Somewhat unusually for this blog, I’m covering three exhibitions of art split across two galleries – Club L.A. and Kiku Gallery – that between them presents three very individual displays of art by Second Life artists, and which are each small enough to make a joint interesting and contrasting visit for those who enjoy art in Second Life.
Opening at L.A. Club and Gallery, curated by Wintergeist, on September 28th, 2019 and running for approximately two months are exhibitions by Maloe Vansant Sue Kass, two very different artists.
Maloe is always a provocative in her work, and with A Glitch in Time, she again shows this to be the case, with a very mixed set of predominantly physical word photographs – and I have to be honest, I’m not entirely sure what to make of them. This is something I say without any intention to be dismissive towards the exhibition, but simply because the mix of images offered is so diverse, it really needs individual viewing and contemplation, rather than any attempt to understand them through the eyes of another.
Sue Kass, meanwhile, is an artist I’ve not previously encountered. She presents a selection of 16 avatar studies offered as a mix of photographs, paintings and drawings. I have to admit, they make an engaging collection; each one captivates the eye, offering a perfectly framed image complete with the strong suggestion of a surrounding story; so much so that again, they deserve an direct visit to view, rather than a second-hand interpretation here. However, I will say I found myself drawn to those pieces that suggest a drawing or watercolour – notably Fall, Hug and Flowers, seen below, and Ink.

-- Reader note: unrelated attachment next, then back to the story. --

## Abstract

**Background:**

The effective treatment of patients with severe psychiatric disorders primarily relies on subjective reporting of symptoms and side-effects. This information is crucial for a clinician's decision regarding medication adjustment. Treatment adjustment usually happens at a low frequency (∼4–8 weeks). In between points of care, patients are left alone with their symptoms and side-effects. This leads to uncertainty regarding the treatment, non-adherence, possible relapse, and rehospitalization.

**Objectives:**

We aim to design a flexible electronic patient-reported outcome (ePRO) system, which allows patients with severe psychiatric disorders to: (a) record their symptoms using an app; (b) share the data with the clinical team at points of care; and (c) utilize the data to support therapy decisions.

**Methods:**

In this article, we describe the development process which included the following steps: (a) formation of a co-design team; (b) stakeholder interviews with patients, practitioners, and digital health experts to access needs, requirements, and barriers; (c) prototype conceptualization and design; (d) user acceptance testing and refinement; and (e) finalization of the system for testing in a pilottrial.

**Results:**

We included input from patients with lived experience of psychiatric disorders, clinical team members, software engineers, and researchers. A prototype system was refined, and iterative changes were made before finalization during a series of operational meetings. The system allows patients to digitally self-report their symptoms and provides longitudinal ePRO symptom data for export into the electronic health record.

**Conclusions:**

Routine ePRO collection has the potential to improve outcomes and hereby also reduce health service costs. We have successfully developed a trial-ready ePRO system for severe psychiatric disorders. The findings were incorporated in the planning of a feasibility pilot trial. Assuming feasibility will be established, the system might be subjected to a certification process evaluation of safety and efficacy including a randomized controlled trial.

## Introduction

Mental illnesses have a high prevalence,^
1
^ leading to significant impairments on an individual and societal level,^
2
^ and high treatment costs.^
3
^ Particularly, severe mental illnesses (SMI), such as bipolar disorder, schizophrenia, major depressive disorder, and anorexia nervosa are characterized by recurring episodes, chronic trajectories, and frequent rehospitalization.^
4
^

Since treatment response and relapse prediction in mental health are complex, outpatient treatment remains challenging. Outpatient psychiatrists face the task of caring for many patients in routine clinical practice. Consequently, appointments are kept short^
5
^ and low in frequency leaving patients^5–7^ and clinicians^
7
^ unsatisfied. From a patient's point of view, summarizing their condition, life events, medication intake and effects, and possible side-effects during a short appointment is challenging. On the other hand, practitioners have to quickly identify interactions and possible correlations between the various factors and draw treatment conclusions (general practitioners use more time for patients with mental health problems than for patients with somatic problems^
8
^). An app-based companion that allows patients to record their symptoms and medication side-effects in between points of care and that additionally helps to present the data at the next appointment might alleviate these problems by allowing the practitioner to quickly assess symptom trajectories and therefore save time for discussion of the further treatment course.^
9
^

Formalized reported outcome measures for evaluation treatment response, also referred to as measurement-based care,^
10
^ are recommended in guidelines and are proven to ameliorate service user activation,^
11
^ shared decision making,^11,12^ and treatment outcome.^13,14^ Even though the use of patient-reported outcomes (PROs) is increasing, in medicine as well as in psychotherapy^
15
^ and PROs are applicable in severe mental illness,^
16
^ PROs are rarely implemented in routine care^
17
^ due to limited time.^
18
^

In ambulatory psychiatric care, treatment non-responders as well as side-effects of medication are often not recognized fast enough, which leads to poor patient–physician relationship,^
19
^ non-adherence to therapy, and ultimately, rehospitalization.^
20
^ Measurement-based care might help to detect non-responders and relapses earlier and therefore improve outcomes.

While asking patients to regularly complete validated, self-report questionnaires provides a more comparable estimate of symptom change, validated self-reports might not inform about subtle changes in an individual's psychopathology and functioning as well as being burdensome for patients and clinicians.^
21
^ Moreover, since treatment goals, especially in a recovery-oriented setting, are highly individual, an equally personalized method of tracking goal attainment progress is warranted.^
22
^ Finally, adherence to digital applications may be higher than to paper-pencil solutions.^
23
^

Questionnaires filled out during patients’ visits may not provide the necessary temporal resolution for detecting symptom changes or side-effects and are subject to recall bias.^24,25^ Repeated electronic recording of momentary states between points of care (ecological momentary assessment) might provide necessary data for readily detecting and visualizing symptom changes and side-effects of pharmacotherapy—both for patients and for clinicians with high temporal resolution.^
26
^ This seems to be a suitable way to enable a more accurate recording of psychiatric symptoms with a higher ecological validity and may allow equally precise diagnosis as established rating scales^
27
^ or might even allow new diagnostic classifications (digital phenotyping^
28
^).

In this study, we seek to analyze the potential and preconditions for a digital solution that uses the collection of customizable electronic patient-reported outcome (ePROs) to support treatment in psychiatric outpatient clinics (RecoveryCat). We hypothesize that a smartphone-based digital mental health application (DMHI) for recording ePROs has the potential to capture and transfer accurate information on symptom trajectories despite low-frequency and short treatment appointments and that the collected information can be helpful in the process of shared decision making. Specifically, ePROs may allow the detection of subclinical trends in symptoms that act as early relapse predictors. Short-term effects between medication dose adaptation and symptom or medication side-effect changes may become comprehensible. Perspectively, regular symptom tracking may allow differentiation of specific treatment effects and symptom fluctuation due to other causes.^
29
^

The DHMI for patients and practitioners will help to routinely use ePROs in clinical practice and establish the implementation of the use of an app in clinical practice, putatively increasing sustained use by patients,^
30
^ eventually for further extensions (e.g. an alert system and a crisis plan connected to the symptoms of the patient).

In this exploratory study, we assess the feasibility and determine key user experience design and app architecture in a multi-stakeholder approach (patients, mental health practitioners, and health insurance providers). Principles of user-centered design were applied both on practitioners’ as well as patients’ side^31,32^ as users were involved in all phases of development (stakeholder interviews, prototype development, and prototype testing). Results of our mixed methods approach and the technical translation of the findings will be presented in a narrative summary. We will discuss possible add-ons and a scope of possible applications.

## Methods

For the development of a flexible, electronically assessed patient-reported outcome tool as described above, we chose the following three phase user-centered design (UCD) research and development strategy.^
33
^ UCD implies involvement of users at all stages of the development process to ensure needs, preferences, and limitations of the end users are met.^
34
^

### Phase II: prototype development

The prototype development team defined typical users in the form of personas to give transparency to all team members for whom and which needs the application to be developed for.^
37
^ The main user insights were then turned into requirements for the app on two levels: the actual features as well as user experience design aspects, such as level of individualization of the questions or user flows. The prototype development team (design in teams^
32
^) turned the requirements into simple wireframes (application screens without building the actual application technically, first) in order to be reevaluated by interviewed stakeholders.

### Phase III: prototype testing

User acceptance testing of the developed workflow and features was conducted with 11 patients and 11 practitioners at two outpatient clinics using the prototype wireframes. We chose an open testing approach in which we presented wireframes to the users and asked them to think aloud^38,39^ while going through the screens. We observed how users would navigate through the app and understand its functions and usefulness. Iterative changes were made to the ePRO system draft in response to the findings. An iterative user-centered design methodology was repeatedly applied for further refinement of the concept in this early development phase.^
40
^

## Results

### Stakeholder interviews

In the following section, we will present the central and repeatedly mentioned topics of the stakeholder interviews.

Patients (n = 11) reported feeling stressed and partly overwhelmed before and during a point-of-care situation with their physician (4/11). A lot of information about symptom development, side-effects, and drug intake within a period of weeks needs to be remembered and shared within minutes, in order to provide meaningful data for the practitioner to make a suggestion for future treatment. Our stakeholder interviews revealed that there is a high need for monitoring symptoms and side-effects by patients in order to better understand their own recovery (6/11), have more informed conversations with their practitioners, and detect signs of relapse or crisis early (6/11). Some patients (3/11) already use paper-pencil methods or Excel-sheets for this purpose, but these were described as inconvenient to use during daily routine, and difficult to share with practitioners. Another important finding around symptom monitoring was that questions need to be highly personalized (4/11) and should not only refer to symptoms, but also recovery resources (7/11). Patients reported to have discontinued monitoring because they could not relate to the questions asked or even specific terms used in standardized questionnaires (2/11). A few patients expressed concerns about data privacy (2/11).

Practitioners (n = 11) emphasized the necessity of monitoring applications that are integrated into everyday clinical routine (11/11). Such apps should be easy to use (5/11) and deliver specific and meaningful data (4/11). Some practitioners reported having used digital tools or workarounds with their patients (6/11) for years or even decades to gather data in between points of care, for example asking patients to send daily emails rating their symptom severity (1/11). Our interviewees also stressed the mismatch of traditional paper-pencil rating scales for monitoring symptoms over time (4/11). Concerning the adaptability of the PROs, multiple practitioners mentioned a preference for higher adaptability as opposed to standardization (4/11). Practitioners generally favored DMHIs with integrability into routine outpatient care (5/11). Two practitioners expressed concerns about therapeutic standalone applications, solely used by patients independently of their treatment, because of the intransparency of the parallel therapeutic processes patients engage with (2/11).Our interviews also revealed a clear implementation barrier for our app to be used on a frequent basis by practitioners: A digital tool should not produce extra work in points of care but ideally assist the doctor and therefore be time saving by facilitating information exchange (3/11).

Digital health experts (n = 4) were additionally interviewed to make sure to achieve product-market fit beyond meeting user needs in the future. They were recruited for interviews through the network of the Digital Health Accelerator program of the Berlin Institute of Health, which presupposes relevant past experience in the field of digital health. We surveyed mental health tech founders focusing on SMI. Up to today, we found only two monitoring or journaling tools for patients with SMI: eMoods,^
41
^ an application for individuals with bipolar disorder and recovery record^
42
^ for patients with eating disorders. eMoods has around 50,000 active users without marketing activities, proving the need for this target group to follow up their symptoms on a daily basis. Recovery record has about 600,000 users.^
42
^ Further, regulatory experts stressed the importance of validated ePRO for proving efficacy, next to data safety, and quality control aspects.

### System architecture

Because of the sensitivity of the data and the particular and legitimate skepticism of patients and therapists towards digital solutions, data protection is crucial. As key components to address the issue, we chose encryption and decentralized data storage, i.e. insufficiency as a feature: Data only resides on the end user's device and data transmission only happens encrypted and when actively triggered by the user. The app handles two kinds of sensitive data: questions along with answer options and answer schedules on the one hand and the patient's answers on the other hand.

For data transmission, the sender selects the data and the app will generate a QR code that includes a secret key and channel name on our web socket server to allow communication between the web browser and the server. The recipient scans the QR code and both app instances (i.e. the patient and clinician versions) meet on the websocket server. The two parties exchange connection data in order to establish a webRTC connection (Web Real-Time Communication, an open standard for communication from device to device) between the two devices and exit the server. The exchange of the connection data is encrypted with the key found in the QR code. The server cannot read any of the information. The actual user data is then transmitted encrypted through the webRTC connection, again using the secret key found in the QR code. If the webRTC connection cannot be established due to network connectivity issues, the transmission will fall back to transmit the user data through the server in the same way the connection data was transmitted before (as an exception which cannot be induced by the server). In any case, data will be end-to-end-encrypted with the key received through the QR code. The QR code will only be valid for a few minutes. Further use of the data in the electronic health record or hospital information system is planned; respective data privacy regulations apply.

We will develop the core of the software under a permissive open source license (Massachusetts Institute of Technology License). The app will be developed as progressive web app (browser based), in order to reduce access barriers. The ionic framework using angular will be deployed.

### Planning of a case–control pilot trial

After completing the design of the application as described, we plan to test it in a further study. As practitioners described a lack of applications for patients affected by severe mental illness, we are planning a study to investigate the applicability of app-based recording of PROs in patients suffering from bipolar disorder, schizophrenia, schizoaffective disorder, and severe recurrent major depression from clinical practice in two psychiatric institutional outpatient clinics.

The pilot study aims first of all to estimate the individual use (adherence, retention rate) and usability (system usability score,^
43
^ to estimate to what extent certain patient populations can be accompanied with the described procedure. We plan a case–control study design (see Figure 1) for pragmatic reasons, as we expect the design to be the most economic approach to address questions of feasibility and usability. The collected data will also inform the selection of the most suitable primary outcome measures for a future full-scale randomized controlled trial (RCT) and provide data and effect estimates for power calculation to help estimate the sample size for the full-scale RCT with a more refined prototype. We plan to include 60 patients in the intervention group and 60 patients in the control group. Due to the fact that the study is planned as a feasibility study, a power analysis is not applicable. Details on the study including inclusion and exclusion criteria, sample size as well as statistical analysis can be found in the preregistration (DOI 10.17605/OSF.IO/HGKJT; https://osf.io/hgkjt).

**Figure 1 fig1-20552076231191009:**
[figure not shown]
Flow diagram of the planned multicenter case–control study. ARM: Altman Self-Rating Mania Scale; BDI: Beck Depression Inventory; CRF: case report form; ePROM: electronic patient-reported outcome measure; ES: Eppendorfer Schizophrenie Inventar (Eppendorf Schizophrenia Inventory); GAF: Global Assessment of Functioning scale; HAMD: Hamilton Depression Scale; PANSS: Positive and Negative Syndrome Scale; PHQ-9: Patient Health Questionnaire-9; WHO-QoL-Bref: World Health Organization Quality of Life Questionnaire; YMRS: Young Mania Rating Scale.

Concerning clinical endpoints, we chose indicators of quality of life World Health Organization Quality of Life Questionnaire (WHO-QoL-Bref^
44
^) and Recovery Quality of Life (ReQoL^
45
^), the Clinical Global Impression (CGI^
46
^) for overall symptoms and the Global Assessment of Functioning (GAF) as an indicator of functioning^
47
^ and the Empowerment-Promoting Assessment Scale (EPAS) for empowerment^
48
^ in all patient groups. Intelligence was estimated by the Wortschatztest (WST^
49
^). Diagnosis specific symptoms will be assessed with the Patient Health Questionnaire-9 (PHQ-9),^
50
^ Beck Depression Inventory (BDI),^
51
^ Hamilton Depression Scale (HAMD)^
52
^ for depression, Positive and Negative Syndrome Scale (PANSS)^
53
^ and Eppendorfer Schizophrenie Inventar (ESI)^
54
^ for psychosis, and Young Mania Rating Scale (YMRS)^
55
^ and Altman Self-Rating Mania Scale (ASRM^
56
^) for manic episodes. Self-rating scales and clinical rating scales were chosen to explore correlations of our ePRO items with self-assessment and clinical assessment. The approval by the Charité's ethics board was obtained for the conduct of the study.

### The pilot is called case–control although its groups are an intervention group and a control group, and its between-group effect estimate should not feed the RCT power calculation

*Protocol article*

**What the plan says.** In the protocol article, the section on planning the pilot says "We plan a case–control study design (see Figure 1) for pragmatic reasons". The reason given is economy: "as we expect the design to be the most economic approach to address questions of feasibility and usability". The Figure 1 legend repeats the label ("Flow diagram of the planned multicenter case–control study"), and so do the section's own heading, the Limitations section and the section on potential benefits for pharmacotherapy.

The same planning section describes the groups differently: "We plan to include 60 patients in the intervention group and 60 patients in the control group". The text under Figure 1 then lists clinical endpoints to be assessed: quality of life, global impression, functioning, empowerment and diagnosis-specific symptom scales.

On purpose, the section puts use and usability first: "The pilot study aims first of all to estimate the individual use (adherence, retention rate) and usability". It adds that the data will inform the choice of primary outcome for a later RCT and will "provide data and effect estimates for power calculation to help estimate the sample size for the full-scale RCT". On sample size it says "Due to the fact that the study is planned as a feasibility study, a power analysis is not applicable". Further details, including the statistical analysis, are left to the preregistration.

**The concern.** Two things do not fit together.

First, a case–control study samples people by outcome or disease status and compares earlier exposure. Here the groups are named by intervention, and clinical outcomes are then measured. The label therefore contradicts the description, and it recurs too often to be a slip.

Running through until November 8th, 2019 at the Kiku Gallery curated by Suzanne Logan is an exhibition of photography by Ktahdn Vesuvino entitled A Closer Look, a series of marvellous close-up images from the physical world captured using a digital single-lens reflex camera with (for the most part) a 100mm macro lens. These are combined with a small series of photographs of the most astonishing series of sand sculptures.
When I go for walks, I see most people with heads down, looking at their telephones. The world presents beauty in great detail, everywhere one chooses to look. I know there is also ugliness. It’s part of our reality. I choose to focus on things I see as being beautiful, and attempt to make a photograph that will show some of the beauty to others… and be worth looking at again.
Ktahdn Vesuvino, describing A Closer Look
This is another captivating collection of images, Ktahdn’s macro pictures offering a fabulous series of portraits, while those taken on the beach marvellously underline his comment about people being so focused on their smartphones they can literally miss life passing them by.
Taken together, and as I said at the top of this review, all three exhibitions make for individually absorbing visits.